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Microbicide Research Will Prevail Despite Most Recent Setback, Experts Say
Next generation contains ART microbicides
Microbicide research suffered a setback earlier this year when a phase III clinical trial studying cellulose sulfate to block HIV infection was stopped prematurely because there appeared to be a higher rate of HIV infections among the study group than the control group.
Researchers and other experts in the microbicide field say that this was a minor bump on the road to achieving a safe and effective microbicide that women across the world will use to better protect themselves against HIV infection.
While the much earlier trials studying the spermicide/microbicide Nonoxynol-9 also ended with disappointing results, scientists now believe that product's detergent-like, abrasive qualities resulted in higher HIV rates than the control group. Cellulose sulfate does not have this quality, and there is no logical reason why it would have resulted in higher HIV rates.
In fact, researchers say that when the trial's data analysis is released later this year, it may show that the product did not result in higher HIV rates, but merely was not effective at blocking HIV infection.
"Most of us in the field were surprised about [cellulose sulfate] being stopped," says Mary Klotman, MD, chief of the division of infectious diseases and professor of medicine and microbiology at Mt. Sinai School of Medicine in New York, NY.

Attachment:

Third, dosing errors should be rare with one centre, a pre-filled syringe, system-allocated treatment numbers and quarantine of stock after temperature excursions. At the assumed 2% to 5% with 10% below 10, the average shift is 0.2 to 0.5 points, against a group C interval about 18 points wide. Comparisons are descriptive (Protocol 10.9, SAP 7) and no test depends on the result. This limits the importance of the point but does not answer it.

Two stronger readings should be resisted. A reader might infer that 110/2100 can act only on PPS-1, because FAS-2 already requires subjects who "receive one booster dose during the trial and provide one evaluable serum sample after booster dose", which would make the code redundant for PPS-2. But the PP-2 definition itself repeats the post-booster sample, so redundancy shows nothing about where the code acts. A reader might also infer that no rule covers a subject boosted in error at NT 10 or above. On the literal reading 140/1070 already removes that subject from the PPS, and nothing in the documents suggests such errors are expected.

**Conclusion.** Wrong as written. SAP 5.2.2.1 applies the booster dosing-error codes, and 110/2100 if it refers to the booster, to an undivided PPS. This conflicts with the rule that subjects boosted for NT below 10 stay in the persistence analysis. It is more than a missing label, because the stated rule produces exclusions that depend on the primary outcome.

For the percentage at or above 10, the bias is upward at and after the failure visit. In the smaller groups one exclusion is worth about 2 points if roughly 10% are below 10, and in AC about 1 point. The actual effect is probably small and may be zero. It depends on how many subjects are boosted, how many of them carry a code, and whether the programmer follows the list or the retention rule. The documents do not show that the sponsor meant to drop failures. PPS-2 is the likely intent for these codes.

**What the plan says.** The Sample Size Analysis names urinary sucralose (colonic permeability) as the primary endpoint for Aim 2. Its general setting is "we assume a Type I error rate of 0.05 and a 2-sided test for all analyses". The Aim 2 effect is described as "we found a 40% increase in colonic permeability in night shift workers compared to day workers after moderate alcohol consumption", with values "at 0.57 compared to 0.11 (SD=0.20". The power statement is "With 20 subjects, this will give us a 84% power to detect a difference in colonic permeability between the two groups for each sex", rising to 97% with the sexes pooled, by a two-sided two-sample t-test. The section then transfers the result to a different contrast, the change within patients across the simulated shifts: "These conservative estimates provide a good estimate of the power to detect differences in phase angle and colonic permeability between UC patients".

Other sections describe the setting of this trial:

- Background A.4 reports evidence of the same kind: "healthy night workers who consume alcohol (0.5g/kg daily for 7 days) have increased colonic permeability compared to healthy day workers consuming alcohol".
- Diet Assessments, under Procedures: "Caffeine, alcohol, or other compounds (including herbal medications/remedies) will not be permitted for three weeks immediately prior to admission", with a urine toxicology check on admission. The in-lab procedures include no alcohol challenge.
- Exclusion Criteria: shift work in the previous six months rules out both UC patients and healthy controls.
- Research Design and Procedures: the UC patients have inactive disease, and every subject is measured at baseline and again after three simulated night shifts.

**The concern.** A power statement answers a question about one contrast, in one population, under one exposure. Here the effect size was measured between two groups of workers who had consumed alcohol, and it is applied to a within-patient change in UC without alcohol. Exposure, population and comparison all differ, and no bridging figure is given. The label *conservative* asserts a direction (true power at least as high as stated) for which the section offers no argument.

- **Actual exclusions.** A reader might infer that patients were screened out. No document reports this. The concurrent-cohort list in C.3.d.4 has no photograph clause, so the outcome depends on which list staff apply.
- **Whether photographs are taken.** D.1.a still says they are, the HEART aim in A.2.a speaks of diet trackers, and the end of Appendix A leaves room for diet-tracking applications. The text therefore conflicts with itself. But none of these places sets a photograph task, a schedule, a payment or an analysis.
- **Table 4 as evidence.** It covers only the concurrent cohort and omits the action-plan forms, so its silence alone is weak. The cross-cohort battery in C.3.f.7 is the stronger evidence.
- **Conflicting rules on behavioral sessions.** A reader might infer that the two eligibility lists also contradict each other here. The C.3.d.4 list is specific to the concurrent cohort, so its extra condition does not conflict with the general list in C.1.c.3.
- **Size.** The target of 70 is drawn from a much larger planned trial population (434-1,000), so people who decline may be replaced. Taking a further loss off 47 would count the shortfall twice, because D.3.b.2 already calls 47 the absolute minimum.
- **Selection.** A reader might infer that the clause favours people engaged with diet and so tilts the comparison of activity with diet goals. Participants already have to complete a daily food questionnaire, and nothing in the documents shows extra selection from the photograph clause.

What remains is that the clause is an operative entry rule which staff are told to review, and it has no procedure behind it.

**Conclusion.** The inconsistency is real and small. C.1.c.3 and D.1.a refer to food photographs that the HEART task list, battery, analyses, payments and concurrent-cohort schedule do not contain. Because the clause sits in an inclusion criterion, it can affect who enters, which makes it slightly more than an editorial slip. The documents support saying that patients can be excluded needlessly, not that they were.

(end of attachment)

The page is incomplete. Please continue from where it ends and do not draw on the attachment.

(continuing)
"The pre-clinical work with safety looked very promising," Klotman says.
"The final analysis has not been available, but it was stopped because of safety concerns," she adds. "It may be when they analyze all of the data that [the difference in HIV infection rates] wasn't significant."
While the final finding might be that cellulose sulfate didn't cause harm, it's also obvious that it didn't work, and the sponsors were correct to stop the study, says Zeda F. Rosenberg, ScD, chief executive officer of the International Partnership for Microbicides in Silver Spring, MD.
Microbicide research's evolution has followed a trajectory that's similar to other research areas, Rosenberg notes.
"There often are many failures before you find something that works," Rosenberg says. "Where we are in the microbicide field is we don't have that first success yet, and you need that first success."
Typically, a new type of treatment will gain momentum as lab work and animal experiments data show promise, and then there is information from small numbers of people in clinical trials, she explains.
The difficulty lies in the next jump to large-scale trials.
"Even in the case of therapeutics it's very difficult to know that the drug you're going to test in large numbers of people isn't going to show some rare event that will make it not useful on the market," Rosenberg says. "In prevention studies it's even harder because you're starting with all healthy people, and not everyone will get the disease you're looking for, and so you have to test it in large numbers of people."
Prevention products have to be tested in large numbers of people before a product's efficacy can be proved, she adds.